|Home | About | Journals | Submit | Contact Us | Français|
There are close to 15 million Asian Americans living in the United States, and they represent the fastest growing populations in the country. By the year 2050, there will be an estimated 33.4 million Asian Americans living in the country. However, their health needs remain poorly understood and there is a critical lack of data disaggregated by Asian American ethnic subgroups, primary language, and geography. This paper examines methodological issues, challenges, and potential solutions to addressing the collection, analysis, and reporting of disaggregated (or, granular) data on Asian Americans. The article explores emerging efforts to increase granular data through the use of innovative study design and analysis techniques. Concerted efforts to implement these techniques will be critical to the future development of sound research, health programs, and policy efforts targeting this and other minority populations.
Asian Americans are among the fastest growing populations in the country, constituting 5% of the total United States (U.S.) population.1 By the year 2050, there will be 33.4 million residents who identify as Asian only, representing a 213% population increase compared with a 49% increase in the total U.S. population.1 Despite these trends, Asian Americans remain poorly understood and are among the most understudied racial/ethnic minority groups in the U.S.2,3 One stereotype that leads to the invisibility of Asian Americans is the model-minority myth, a generalization that all Asian Americans are self-sufficient, well-educated, and upwardly mobile. Such generalizationss do not account for the tremendous diversity among Asian Americans, or for differences in socioeconomic status, access to resources, migration patterns, and immigration histories that characterize various Asian American ethnic groups.4,5
The Institute of Medicine and National Research Council of the National Academies have issued two reports calling for data collection on patient race, ethnicity, and language as a strategy for improving quality of care and reducing health disparities in racial/ethnic minority groups.6,7 Inadequate data collection and a gross representation of the Asian American population continues to be a concern for researchers, policymakers, and advocates. Ghosh’s landmark study reported that a Medline and PubMed search of published research between 1986 and 2000 on six major health disparity areas revealed that only 0.01% of articles included any Asian Americans in the study sample.3 The inadequate representation of Asian Americans in national and regional surveys and research studies renders and reinforces inaccurate views of their health status.3
Although there have been significant developments in federally-funded research initiatives and an increase in the peer-reviewed literature since 2000, the existing peer-reviewed literature is not representative of the Asian American population as a whole and fails to reflect its most pressing health issues.8 There remains a critical lack of data disaggregated by Asian ethnic groups, primary language, and geographic locations.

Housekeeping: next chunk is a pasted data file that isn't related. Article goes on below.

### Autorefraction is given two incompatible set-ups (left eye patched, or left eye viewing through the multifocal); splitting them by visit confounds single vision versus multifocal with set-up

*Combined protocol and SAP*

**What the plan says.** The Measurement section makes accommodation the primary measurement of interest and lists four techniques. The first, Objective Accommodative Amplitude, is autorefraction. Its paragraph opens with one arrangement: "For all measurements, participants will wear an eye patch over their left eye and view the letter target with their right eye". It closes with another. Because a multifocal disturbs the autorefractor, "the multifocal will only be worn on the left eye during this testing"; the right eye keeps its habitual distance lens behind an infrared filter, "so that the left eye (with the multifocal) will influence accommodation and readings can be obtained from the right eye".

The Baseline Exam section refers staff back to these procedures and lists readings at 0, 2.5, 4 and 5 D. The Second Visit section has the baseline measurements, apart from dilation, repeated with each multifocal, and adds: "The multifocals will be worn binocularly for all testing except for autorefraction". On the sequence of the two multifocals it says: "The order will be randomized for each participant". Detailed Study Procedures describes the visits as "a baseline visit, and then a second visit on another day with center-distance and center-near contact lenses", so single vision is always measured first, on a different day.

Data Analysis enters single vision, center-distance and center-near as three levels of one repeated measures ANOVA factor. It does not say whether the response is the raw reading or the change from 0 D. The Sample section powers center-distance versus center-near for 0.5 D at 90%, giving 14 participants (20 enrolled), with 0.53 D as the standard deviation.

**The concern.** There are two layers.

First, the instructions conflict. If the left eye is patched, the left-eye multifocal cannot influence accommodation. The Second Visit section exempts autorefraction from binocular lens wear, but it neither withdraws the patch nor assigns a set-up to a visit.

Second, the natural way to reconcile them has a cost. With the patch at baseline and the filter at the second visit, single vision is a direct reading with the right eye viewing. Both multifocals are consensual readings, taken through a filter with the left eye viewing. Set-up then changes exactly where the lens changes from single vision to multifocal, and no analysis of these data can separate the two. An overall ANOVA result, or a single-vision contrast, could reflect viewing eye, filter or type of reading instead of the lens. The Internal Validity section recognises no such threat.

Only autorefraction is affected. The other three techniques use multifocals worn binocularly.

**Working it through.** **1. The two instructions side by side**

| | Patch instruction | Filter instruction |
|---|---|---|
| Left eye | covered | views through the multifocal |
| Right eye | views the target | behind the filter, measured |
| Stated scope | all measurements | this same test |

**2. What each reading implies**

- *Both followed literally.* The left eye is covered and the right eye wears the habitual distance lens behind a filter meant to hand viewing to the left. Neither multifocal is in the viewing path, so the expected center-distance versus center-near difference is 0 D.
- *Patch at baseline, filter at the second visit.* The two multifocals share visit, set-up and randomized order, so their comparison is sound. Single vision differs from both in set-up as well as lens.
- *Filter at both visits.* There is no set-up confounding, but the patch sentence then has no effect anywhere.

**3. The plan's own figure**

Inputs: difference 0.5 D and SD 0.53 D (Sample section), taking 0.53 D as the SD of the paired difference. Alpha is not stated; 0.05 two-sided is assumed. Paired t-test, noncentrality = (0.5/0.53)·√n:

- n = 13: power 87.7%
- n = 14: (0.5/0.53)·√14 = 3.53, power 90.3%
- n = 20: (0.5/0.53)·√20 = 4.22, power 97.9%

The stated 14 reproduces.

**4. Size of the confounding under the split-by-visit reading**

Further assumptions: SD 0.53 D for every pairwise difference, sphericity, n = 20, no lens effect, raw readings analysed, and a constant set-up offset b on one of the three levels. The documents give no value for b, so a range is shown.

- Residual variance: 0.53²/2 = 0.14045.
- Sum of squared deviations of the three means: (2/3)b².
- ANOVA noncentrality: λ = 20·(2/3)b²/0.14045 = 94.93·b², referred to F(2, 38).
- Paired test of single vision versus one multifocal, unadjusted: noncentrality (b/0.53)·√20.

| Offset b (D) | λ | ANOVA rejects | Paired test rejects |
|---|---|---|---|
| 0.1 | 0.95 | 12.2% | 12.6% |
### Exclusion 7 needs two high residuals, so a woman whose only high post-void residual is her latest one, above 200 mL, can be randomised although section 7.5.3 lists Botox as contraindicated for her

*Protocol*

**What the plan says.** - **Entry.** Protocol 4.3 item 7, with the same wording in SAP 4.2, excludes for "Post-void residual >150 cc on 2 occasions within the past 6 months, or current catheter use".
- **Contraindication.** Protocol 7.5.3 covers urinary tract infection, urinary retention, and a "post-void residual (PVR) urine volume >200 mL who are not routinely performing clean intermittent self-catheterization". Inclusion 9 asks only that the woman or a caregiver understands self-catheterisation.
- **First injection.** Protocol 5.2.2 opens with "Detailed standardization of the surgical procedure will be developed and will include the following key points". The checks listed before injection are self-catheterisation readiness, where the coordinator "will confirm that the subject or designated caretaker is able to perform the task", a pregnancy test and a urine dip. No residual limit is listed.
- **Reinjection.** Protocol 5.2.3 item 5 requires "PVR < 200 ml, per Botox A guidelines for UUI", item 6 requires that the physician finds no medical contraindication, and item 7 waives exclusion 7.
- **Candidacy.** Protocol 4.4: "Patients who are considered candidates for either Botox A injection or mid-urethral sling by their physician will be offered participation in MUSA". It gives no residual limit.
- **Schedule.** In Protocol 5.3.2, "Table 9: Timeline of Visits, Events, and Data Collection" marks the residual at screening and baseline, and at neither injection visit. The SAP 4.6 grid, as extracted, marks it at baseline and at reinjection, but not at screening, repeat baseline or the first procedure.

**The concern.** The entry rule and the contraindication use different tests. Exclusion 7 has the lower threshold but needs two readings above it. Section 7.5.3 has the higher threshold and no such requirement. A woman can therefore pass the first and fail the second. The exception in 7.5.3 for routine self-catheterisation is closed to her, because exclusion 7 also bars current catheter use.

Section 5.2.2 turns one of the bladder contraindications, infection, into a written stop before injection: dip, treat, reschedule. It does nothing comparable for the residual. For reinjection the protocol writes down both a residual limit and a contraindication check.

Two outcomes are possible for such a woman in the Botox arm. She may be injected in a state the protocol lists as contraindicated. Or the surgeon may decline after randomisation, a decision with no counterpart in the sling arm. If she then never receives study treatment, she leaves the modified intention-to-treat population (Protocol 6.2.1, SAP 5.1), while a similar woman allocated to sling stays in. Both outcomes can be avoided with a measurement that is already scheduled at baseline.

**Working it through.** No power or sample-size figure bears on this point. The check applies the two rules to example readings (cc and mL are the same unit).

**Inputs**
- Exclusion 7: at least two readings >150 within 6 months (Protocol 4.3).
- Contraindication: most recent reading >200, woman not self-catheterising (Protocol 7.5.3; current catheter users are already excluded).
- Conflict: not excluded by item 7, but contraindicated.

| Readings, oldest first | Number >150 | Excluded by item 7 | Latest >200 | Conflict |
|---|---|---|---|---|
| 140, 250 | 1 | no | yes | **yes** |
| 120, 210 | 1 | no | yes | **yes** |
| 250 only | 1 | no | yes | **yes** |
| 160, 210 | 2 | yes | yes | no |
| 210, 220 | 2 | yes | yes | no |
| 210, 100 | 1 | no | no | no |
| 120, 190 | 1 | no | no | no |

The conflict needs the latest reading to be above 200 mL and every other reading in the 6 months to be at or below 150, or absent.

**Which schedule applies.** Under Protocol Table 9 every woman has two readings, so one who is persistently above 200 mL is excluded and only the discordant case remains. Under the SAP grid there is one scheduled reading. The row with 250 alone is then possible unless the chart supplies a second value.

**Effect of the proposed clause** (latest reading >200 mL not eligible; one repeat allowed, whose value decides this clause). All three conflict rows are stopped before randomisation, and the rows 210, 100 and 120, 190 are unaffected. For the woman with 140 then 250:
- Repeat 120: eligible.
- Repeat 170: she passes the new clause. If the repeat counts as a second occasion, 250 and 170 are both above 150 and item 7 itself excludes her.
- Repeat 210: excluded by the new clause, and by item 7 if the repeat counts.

This paper critically reviews methodological issues and identifies challenges and potential solutions to addressing health data collection, analysis, and reporting of Asian Americans. The paper focuses primarily on large national data collection efforts, particularly those with publicly available datasets, including but not limited to the U.S. Census Bureau (Decennial Census, American Community Survey, Current Population Survey),9 National Health Interview Survey (NHIS),10 National Health and Nutrition Examination Survey (NHANES),11 Behavioral Risk Factor Surveillance System (BRFSS),12 and (at the state level) the California Health Interview Survey (CHIS).13 Such large-scale data collection efforts, including federal and private, provide valuable population-based data that drive policy, program, and funding decisions. The capacity to capture data on Asian Americans in these national and state surveys, including sample design, sample size, and mode of data collection is particularly important.
There are approximately 14.9 million Asian Americans in the U.S. Asian Americans represent more than 50 different ethnicities and 100 different languages. Asian Americans are diverse in characteristics such as country of origin, religion, generational status (e.g., U.S.-born versus foreign-born), duration of residence in the U.S., and socioeconomic indicators (see Table 1). Census data indicate that there is a bimodal distribution of Asian Americans by income and other socio-demographic characteristics. For example, the annual median income ranges from $31,934 (for Hmong) to $61,322 (for Asian Indians).